Washington state’s tech bureau staffs up with new leaders

Having hired a new CISO, CDO, CTO and chief of staff, Washington's CIO says the state's ready to accelerate many of its programs.
Washington CIO Bill Kehoe. (Colin Wood / Scoop News Group)

The State of Washington has made made several key technology hires this year that officials said are expanding the state chief information officer’s capacity to sponsor major projects and provide oversight on modernization efforts already underway.

Within the last several months, Washington Technology Solutions has onboarded a new chief information security officer, along with filling several new positions, including a chief of staff, a chief data officer and a chief technology officer. Washington CIO Bill Kehoe told StateScoop these hires are enabling him to more effectively manage statewide efforts on cybersecurity, digital services, data analytics and enterprise architecture. 

“Without those positions, we were really missing key leadership around our strategic technology at the state,” Kehoe said. “So this should really accelerate data strategy, technology strategy, standardization, large enterprise program project success, so it’s exciting.”

One of the most important new hires is Kehoe’s chief of staff, Amy Pearson. Having served as a project manager, analyst and management consultant for Washington’s social services, commerce and technology departments over the last 24 years, Pearson said she is relying on her experience and connections across the state to relieve Kehoe’s workload.


“He can’t be everywhere all the time and so needs a person that is strong with networking and building relationships and really trying to help resolve or answer questions or offer or reinforce perspective that helps keep projects and programs and agencies moving forward,” Pearson said.

Washington is amid several half-billion-dollar projects, including One Washington, a broad initiative to modernize administrative functions for finance, procurement, budget, resources and payroll, Pearson said. She said her job is to provide a level of oversight and “mentorship” for state agencies that WaTech didn’t previously offer.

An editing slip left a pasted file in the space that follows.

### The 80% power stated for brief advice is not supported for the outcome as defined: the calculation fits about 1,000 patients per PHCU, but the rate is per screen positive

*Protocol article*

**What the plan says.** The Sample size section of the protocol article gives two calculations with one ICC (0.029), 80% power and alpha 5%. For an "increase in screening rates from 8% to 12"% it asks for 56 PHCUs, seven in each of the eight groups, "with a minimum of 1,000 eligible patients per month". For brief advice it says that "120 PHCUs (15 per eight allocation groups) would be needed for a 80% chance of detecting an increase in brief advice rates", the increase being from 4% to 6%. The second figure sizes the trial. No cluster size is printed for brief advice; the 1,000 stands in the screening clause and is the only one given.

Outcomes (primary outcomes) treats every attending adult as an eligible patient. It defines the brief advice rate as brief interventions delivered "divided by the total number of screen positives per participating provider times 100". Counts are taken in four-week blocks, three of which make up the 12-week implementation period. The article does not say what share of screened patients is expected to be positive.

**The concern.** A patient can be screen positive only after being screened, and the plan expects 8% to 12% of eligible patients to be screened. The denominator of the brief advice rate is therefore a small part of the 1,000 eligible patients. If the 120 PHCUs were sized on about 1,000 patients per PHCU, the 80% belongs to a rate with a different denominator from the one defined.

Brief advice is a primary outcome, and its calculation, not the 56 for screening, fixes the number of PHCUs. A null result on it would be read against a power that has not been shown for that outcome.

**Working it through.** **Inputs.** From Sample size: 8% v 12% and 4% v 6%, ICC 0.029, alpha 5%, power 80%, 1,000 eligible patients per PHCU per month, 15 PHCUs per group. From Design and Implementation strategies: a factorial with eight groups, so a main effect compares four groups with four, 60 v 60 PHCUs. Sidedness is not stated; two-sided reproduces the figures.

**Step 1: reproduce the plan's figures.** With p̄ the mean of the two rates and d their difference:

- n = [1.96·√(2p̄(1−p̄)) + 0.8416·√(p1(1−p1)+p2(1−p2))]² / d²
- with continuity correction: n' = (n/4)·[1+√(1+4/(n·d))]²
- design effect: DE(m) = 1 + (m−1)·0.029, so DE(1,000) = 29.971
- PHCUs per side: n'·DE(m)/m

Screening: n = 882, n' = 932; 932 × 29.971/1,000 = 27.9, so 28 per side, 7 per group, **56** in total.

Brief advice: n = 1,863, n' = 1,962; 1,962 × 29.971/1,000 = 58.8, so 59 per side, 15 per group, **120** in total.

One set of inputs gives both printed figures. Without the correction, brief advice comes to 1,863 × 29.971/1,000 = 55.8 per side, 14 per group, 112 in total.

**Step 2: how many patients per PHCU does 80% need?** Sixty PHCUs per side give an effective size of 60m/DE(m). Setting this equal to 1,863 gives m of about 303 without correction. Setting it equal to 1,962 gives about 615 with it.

“A lot of these endeavors are really business modernization and leaning in to help agencies make sure that the business side and the vision and the goals and the team is set up to be successful before they even purchase their IT solution,” Pearson said. “That’s where I spend a lot of my time with agencies, helping in that pre-planning or troubleshooting to help agencies make informed decisions.”

WaTech in March also appointed Nicholas Stowe, most recently the state’s chief enterprise architect, to serve as its new CTO. Stowe’s worked for the state government since 2018, including stints as CIO of its Commerce and Employment Security Departments. Like Pearson, Stowe said his role is to provide support for Kehoe.

“His executive sponsorship can get really thin when we have so many really critical initiatives going on, and so one of the roles I have is making sure that where he is the executive sponsor for projects like the identity and access management initiative, we’re making sponsorship easy for him,” Stowe said. “He gives us a vision and we design the strategies and the approach and do a lot of the stakeholdering and collaboration work.”


As CTO, Stowe is responsible for a new WaTech division for architecture and innovation. It oversees several statewide initiatives, including the geospatial information systems program, an enterprise architecture program and a data program, which is led by Washington’s new chief data officer, Irene Vidyanti, who joined in March from the Los Angeles County Office of the CIO, where Kehoe once worked.

Stowe said that in July, his office will also start a two-year, $3 million legacy modernization and innovation program. The program provides funding for agencies that have ideas for technological innovation or ways to reduce the state’s reliance on old technology. Stowe said the program, which received its initial funding from the state legislature, formalizes a flavor of modernization efforts popularized during the COVID-19 pandemic.

“We already know we’re going to get more demand for the program than we have funding available,” he said.

The new officials said that together, their hires allow Kehoe to make good on his mission of supporting technology across a state government of nearly 70,000 employees.

“A lot of these folks are subject matter experts for their program and not necessarily experts at running big gnarly projects,” said Pearson, the chief of staff. “So a lot of what we do I consider mentoring executive sponsors and project managers in how to implement strong projects.”

Latest Podcasts